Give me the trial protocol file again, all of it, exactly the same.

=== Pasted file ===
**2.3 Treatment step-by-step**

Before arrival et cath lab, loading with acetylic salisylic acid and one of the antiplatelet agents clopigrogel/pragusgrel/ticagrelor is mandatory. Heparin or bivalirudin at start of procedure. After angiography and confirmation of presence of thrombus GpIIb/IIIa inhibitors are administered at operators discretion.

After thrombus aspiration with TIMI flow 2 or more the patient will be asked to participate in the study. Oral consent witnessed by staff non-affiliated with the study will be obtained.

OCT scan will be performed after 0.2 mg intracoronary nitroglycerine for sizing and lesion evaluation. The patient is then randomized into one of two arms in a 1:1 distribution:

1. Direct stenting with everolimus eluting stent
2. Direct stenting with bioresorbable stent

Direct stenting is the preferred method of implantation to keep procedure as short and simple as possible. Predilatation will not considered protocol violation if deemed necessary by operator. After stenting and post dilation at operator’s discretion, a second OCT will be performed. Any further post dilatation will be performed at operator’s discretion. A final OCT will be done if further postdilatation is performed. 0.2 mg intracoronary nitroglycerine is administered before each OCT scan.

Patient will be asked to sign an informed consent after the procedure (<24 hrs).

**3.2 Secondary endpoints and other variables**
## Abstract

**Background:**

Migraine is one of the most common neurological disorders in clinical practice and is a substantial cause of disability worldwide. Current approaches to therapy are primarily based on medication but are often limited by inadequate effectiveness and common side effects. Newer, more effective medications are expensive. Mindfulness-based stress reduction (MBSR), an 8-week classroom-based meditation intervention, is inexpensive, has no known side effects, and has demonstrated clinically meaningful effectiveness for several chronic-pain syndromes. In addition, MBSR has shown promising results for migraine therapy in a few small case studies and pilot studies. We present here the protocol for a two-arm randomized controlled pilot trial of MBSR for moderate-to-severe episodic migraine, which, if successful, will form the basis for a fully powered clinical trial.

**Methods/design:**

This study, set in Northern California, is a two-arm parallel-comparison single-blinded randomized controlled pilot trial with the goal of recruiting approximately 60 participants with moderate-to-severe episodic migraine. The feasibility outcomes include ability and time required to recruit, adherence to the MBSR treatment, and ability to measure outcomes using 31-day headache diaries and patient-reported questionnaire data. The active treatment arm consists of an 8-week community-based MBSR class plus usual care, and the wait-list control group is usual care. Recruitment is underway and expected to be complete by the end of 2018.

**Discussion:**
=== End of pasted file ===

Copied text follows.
**2.3 Treatment step-by-step**

Before arrival et cath lab, loading with acetylic salisylic acid and one of the antiplatelet agents clopigrogel/pragusgrel/ticagrelor is mandatory. Heparin or bivalirudin at start of procedure. After angiography and confirmation of presence of thrombus GpIIb/IIIa inhibitors are administered at operators discretion.

After thrombus aspiration with TIMI flow 2 or more the patient will be asked to participate in the study. Oral consent witnessed by staff non-affiliated with the study will be obtained.

OCT scan will be performed after 0.2 mg intracoronary nitroglycerine for sizing and lesion evaluation. The patient is then randomized into one of two arms in a 1:1 distribution:

1. Direct stenting with everolimus eluting stent
2. Direct stenting with bioresorbable stent

Direct stenting is the preferred method of implantation to keep procedure as short and simple as possible. Predilatation will not considered protocol violation if deemed necessary by operator. After stenting and post dilation at operator’s discretion, a second OCT will be performed. Any further post dilatation will be performed at operator’s discretion. A final OCT will be done if further postdilatation is performed. 0.2 mg intracoronary nitroglycerine is administered before each OCT scan.

Patient will be asked to sign an informed consent after the procedure (<24 hrs).

**3.2 Secondary endpoints and other variables**
## Abstract

**Background:**

Migraine is one of the most common neurological disorders in clinical practice and is a substantial cause of disability worldwide. Current approaches to therapy are primarily based on medication but are often limited by inadequate effectiveness and common side effects. Newer, more effective medications are expensive. Mindfulness-based stress reduction (MBSR), an 8-week classroom-based meditation intervention, is inexpensive, has no known side effects, and has demonstrated clinically meaningful effectiveness for several chronic-pain syndromes. In addition, MBSR has shown promising results for migraine therapy in a few small case studies and pilot studies. We present here the protocol for a two-arm randomized controlled pilot trial of MBSR for moderate-to-severe episodic migraine, which, if successful, will form the basis for a fully powered clinical trial.

**Methods/design:**

This study, set in Northern California, is a two-arm parallel-comparison single-blinded randomized controlled pilot trial with the goal of recruiting approximately 60 participants with moderate-to-severe episodic migraine. The feasibility outcomes include ability and time required to recruit, adherence to the MBSR treatment, and ability to measure outcomes using 31-day headache diaries and patient-reported questionnaire data. The active treatment arm consists of an 8-week community-based MBSR class plus usual care, and the wait-list control group is usual care. Recruitment is underway and expected to be complete by the end of 2018.

**Discussion:**